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Laughing To Keep From Crying
5/25/2016 6:41:10 PM

By Barney Blakeney

May 17 was the 62nd anniversary of the Supreme Court decision in Brown vs. Topeka, Kansas School Board which struck down legal racial segregation in U.S. public schools. That’s almost funny because most public schools in the United States remain segregated. If racially segregated public schools across the United States is funny, that reality in Charleston County is a gut buster.

I often use the phrase ‘laugh to keep from crying’ to express situations as heartbreaking as the segregation of public schools in Charleston County. I find the racism that defines segregated public schools in our community heartbreaking. And knowing that what I see locally is perpetrated nationwide is even more disheartening.

Some white folks just don’t get it. I think they’re either delusional or down right deceitful when they fail to recognize or admit that racism plays so strong a role in the reality of segregated public schools in Charleston County 62 years after the Supreme Court ordered integration. I always hear the rationale that housing patterns are responsible for the segregation we see in our schools. Don’t they realize racism contributes to housing patterns?

When I looked at recent statistics about the racial make up of Charleston County schools, I found the numbers astounding. Although the number of Black and white students attending county schools are about the same (about 20,000 Black students and about 21,000 white students) where they go to school paints a distinct picture of segregation.

There are some 85 schools in the district. While a few are racially diverse - some seven or eight schools - most are largely segregated. And just as racial segregation before Brown vs. Topeka resulted in inferior Black schools, the same holds true today.

At the district’s lowest performing schools, Black student populations consistently is about 90 percent or higher. They include Mary Ford Elementary, North Charleston High, Burke High, Chicora Elementary, Edmund A. Burns Elementary, and Lincoln Middle High.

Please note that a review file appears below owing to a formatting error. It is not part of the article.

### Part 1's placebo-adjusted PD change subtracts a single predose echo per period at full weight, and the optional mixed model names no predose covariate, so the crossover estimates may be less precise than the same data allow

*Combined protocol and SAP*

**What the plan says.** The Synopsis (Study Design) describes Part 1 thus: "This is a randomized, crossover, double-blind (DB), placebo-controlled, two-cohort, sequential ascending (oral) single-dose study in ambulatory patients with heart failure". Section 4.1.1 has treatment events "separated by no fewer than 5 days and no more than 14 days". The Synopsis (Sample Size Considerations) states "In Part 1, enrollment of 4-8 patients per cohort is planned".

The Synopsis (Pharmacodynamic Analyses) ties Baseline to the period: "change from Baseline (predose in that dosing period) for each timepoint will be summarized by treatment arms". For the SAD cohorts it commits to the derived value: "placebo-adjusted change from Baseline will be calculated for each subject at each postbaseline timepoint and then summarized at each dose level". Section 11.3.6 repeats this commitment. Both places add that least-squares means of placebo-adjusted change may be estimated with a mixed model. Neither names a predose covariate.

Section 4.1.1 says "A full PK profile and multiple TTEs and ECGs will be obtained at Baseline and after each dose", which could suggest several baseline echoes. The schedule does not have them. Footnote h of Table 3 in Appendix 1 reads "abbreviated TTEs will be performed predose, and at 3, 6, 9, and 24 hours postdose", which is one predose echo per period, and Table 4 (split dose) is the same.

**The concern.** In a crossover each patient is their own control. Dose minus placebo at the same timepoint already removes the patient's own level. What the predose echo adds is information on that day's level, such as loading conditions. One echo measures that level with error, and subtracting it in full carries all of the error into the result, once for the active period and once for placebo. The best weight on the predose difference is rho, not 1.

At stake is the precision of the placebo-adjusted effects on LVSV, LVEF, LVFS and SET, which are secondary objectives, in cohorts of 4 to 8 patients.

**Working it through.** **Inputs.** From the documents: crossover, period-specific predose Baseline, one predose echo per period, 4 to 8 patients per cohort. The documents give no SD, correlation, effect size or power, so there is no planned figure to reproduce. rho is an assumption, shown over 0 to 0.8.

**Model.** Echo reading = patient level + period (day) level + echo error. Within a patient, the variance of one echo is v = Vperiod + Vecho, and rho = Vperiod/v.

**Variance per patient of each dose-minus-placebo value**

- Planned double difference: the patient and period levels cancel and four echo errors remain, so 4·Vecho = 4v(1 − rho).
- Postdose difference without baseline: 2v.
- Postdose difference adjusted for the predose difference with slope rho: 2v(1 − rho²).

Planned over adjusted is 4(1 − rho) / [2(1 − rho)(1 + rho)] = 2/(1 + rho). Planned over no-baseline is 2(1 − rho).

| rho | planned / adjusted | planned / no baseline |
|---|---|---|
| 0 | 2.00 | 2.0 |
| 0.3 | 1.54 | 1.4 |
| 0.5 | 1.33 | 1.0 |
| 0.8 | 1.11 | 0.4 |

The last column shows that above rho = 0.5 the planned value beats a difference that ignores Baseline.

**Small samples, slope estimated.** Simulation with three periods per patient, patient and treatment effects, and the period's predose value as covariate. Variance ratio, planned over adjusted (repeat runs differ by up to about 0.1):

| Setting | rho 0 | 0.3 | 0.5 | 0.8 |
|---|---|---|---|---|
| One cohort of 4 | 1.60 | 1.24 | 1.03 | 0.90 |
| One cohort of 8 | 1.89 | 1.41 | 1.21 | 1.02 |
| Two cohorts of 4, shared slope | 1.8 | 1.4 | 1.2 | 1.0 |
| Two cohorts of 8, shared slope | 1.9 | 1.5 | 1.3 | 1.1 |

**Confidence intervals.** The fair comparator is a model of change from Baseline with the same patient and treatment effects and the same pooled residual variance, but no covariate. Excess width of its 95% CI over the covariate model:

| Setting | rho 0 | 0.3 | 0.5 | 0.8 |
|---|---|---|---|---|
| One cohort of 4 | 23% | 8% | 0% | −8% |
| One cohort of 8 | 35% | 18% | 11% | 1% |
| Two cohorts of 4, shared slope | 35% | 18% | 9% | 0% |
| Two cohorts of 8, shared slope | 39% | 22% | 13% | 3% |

At the district’s highest performing schools, white student populations also range around 90 percent or higher. They include the Academic Magnet High, Buist Academy, the Charleston County School of the Arts, East Cooper Montessori, Mount Pleasant Academy, Thomas C. Cario Elementary and Montessori Community School.

At Academic Magnet High School, 15 students are Black and 539 are white. At Burke High, 294 students are Black and only four are white. At Charleston County School of the Arts, 92 students are Black and 467 students are white. At James Island Charter High School, 409 students are Black and 1,016 students are white. At Greg Mathis Charter High School, 66 students are Black and one student is white. At Garrett Academy of Technology, 591 students are Black and 13 students are white. Guess which schools are high performing academically and which are low performing academically.

While the Supreme Court established the law regarding segregated schools, creative ways to circumvent that law have been developed. Charter schools and magnet schools are among the most obvious tools of segregation in public schools.

I read a U.S. Government Accounting Office report that said public schools increasingly are segregated by race and class. Public schools with high poverty and minority student percentages offer fewer math, science and college prep courses and had higher rates of students who were held back in ninth grade, who were suspended or who were expelled. Hispanic students suffer the triple segregation whammies of race, economics and language.

Michigan Cong. John Conyers said the report confirmed that current barriers to education are similar to those fought during the Civil Rights Movement and U.S. Dept. of Education Secretary John King added that six decades after Brown v. Board, America still has failed to close the gaps for Black and Latino students at every level of education.

In many schools, America continues to offer minority students less access to the best teachers, less access to support and services affluent students take for granted, less access to the most challenging courses and less access to what it takes to succeed academically.

A year ago I asked Charleston NAACP her thoughts about the anniversary of Brown V. Board. She said, “We’re not where we started in 1954, but the situation then was so dire we’ve developed an illusion that all is well. Surely if we allow segregation to continue, we will see things go back to where they were before Brown vs. Topeka.” Tell me that ain’t bad enough to make you laugh to keep from crying.

Visitor Comments

Submitted By: Submitted: 5/26/2016
There are magnet and charter schools all over the country. Are they all creating segregation in public schools?

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